with best wishes

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Thanks @ahausmann - you are correct that we should explore enhancements to the BOLD workflows and data presentation as a linked issue. The goal should be not just to make more data accessible but also to build the community around the data that helps to improve it as a reliable and trustworthy resource.

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Excellent point, that’s exactly what I mean.

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Donald, Axel, Many thanks for your insightful comments. It is clear that sequenced paid privately are “owned” by the payer. However, I am hoping that when the sequencing is paid by public money (=tax payers), the data would become open after a short embargo as this would, as Donald pointed out, benefit science. We should perhaps inform people about the low risks and principles of FAIR. The situation is more complicated when the used materials originate from private collections, like is often the case in Finland.

Certainly there are exceptions, for example funded fixed-term research projects. Under such circumstances, there are certainly reasons to keep the data private for several years. However, hopefully not forever.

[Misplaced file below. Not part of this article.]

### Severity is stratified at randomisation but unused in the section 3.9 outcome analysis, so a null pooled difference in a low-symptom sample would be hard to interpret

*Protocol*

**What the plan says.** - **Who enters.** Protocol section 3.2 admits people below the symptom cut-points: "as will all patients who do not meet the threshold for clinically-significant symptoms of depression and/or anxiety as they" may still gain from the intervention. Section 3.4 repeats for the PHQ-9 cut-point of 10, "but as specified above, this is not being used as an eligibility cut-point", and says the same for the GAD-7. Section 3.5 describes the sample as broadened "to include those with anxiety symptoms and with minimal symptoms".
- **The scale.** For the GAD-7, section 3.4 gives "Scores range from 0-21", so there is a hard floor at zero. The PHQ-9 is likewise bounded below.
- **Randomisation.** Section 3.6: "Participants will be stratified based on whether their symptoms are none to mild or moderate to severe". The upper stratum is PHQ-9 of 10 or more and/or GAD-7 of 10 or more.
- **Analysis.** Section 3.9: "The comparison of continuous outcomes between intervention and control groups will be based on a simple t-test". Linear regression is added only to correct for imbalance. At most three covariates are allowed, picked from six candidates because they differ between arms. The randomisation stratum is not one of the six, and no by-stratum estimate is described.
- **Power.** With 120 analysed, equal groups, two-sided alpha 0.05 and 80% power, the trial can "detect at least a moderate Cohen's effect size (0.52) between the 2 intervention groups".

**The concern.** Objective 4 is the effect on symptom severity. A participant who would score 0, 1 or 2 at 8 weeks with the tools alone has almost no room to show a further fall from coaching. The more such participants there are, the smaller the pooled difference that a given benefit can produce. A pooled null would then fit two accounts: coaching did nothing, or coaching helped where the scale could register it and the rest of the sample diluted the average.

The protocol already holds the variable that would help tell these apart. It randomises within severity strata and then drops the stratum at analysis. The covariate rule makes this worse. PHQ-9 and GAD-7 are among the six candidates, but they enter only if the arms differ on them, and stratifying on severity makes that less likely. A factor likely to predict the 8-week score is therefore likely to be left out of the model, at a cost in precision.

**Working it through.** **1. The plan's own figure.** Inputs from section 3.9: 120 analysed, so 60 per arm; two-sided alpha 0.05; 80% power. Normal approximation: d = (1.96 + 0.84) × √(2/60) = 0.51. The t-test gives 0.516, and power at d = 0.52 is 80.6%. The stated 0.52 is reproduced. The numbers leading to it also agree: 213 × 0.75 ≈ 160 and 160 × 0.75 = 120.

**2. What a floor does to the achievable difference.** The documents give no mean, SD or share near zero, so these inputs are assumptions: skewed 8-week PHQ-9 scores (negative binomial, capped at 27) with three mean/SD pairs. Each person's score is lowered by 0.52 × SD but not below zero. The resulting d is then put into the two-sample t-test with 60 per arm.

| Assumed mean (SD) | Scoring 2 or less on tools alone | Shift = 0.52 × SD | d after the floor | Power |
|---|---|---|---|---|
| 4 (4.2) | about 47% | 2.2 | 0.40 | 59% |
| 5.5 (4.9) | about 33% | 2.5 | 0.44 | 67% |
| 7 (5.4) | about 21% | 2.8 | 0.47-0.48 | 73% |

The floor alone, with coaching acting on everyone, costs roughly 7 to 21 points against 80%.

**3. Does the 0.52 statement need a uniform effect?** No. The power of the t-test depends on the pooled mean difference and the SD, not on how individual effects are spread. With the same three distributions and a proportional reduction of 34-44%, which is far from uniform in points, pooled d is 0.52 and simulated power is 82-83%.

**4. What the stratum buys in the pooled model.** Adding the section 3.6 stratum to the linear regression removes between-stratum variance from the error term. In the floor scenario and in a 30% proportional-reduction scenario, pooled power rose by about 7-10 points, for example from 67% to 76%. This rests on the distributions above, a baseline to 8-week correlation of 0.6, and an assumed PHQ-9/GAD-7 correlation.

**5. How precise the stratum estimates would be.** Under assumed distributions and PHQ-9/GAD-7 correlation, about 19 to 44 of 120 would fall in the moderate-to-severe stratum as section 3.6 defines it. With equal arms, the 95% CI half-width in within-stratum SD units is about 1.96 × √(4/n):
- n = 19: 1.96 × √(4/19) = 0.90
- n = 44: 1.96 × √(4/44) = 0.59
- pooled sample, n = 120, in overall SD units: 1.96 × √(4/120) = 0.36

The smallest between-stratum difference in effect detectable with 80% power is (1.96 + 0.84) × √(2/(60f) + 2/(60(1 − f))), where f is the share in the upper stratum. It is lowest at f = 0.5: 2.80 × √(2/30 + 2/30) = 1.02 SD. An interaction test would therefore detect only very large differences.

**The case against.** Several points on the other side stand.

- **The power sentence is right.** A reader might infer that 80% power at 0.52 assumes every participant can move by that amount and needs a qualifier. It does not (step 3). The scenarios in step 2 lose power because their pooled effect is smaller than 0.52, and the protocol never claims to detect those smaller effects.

I have sometimes suggested that as the whole consortium, all project manager together, we would publish all barcodes in a single massive data release paper. In this data, general patterns of Barcode variability (without caring too much about the identifications) could be studied, and as the data is so massive, and if well done, such a paper could be published even at the highest level journal, such as Nature or Science. But this of course would require that as many managers as possible would join the team.

One addition: I also believe that being able to indicate that we do not only publish a lot, but also publish in top journals, would help gaining funding for barcoding in many countries. Of course the open question is that who would take the responsibility of data analysing. (S)he should be someone who is an expert in handling massive data sets and searching interesting patterns in it. Well, I am clearly turning too much to a different topic now.

Thanks again @mamutane. I think such a paper may be a very useful tool for us. As well as analysing what we already have, it could serve as an overview of gaps and needs and how additional investments could point the way to delivering specific results and outcomes.